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The xenophobic right’s answer to all this is to defend our “right” to be sold bad quality food in antiquated measures. In the face of all this it’s easy to be pro-Europe out of a knee-jerk reaction to some of the unsavoury characters in the anti-European camp.
The debate about Europe is particularly ill-informed in Britain, and needs to go beyond how Britain would fare within the EU, but move on to what is in the interests of the European working class as a whole. The central planks of European integration are not about improving all of our living conditions, breaking down national boundaries and defending a decent, humane society.
Key to integration is the creation of a remote government that can implement unpopular programmes of austerity, that can slash social spending, undermine pensions and welfare and that develops racist immigration and asylum policies based upon the worst and most draconian practices of each individual country.
Those of us on the left opposed to the current project of European integration are faced with the danger of becoming completely marginalised and being proved right, but going down in heroic failure.
Unlike many of the larger unions, my own union Unison has for a long time had a position of opposition to the EU, but has done next to nothing to promote its position. Socialists on either side of the debate have a common interest in ensuring that the population is much better informed as to what the issues are. The trade union movement and all progressives should be playing a major role in promoting an understanding of and trying to influence the structures that are being created around us.
There are a number of key basic demands that are fairly common currency throughout the European labour movement: – opposition to racism, the defence of publicly owned and publicly accountable services, the provision of decent health care, education, and pensions for all, a maximum 35-hour week, trade union rights and so on. These aren’t the fantasies of a tiny fringe group but are mainstream labour movement policies across the length and breadth of the EU.
The European trade unions organise millions of workers and have enormous potential if we are able to work collectively with our brothers and sisters throughout the continent. The anti-war movement has shown the possibilities of co-ordinating actions across the globe to make our voices heard.
If we were to work together to demand even these rather basic minimums around which there is a large degree of consensus we could utterly transform the face of Europe and set an example for the rest of the world to follow.
We have an urgent task of forging real links with the labour movement across the continent, not just between General Secretaries, but at every level, in order to force our common agenda. If we don’t we face the kind of Europe of free trade and flexible labour that Brown and Blair dream of.Simon Deville is a Labour Against the War representative on the Stop the War Coalition Steering Committee, and a regular contributor to Labour Left Briefing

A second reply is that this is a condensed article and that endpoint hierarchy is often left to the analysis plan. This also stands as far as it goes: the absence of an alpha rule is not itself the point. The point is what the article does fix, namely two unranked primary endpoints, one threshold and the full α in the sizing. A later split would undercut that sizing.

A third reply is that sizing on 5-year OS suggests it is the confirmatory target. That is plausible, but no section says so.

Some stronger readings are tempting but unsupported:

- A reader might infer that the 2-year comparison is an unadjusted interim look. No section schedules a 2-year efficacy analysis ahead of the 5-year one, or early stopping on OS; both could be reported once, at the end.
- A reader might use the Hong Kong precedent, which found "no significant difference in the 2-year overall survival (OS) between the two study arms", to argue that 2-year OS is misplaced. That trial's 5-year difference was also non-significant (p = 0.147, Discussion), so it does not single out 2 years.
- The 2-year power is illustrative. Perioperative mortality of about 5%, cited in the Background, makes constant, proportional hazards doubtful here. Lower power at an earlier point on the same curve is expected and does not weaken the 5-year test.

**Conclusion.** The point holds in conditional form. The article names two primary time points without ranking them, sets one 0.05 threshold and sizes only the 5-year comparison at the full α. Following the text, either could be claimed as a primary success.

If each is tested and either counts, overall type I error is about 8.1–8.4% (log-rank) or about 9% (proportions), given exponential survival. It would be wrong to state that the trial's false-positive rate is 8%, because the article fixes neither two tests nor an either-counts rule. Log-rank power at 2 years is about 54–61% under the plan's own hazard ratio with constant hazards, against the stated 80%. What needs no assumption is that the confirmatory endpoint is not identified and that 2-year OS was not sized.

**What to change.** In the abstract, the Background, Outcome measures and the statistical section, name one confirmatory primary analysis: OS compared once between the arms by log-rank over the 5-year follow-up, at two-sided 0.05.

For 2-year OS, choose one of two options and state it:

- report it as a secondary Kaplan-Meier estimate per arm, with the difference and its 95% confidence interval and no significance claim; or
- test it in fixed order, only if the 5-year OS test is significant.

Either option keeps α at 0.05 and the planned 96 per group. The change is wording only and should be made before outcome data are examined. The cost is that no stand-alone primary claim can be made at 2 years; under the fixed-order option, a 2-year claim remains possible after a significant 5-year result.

Grace Blakeley investigates the curious case of Carillion: how the company’s slow decline and abrupt liquidation reveals the nature of modern capitalism.
The collapse of Carillion could be a watershed moment. Let's seize it to end economically disastrous outsourcing schemes. By Cat Hobbs.
Campaign groups highlight UK complicity in Saudi Arabia's human rights abuses.
Three founders of Momentum talk to Ashish Ghadiali about the two years that have transformed their lives and the fortunes of the British left.
Andrew Smith from Campaign Against the Arms Trade gives the run-down on one of the UK's most profitable - and most deadly - industries.
The real story behind the fire in Grande Synthe’s Linière refugee camp, Dunkirk. From 'Bordered Lives – How Europe fails refugees and migrants' by Hsiao-Hung Pai
Javier Pérez De La Cruz writes about the working class Berlin neighbourhood wrung dry by gentrifiers.
Across the world, thousands of protesters are taking on the planet’s biggest fossil fuel companies. We should support them – and if we can, we should join them. By Kara Moses
Students are suffering the effects of financial instability, stress, and slashed mental health services. Mark Crawford reports.
They're not defending free speech - they're just seeking to shore up their own power, writes Ilyas Nagdee
Jeremy Hunt is poised to flog the last of the NHS
Peter Roderick sounds the alarm on an 'attack on the fundamental principles of the NHS'.
Viva Siva, 1923-2018
A. Sivanandan, who died this week, was a hugely important figure in the politics of race and class. As part of our tributes, Red Pepper is republishing this 2009 profile of him by Arun Kundnani
Sivanandan: When memory forgets a giant
Daniel Renwick calls for the whole movement to discover and remember the vital work of A. Sivanandan, who died this week
A master-work of graphic satire
American Jewish cartoonist Eli Valley’s comic commentary on America, the US Jewish diaspora and Israel is nothing if not near the knuckle, Richard Kuper writes
Meet the frontline activists facing down the global mining industry
Activists are defending land, life and water from the global mining industry. Tatiana Garavito, Sebastian Ordoñez and Hannibal Rhoades investigate.
Transition or succession? Zimbabwe’s future looks uncertain
The fall of Mugabe doesn't necessarily spell freedom for the people of Zimbabwe, writes Farai Maguwu
Don’t let Corbyn’s opponents sneak onto the Labour NEC
Labour’s powerful governing body is being targeted by forces that still want to strangle Jeremy Corbyn’s leadership, writes Alex Nunns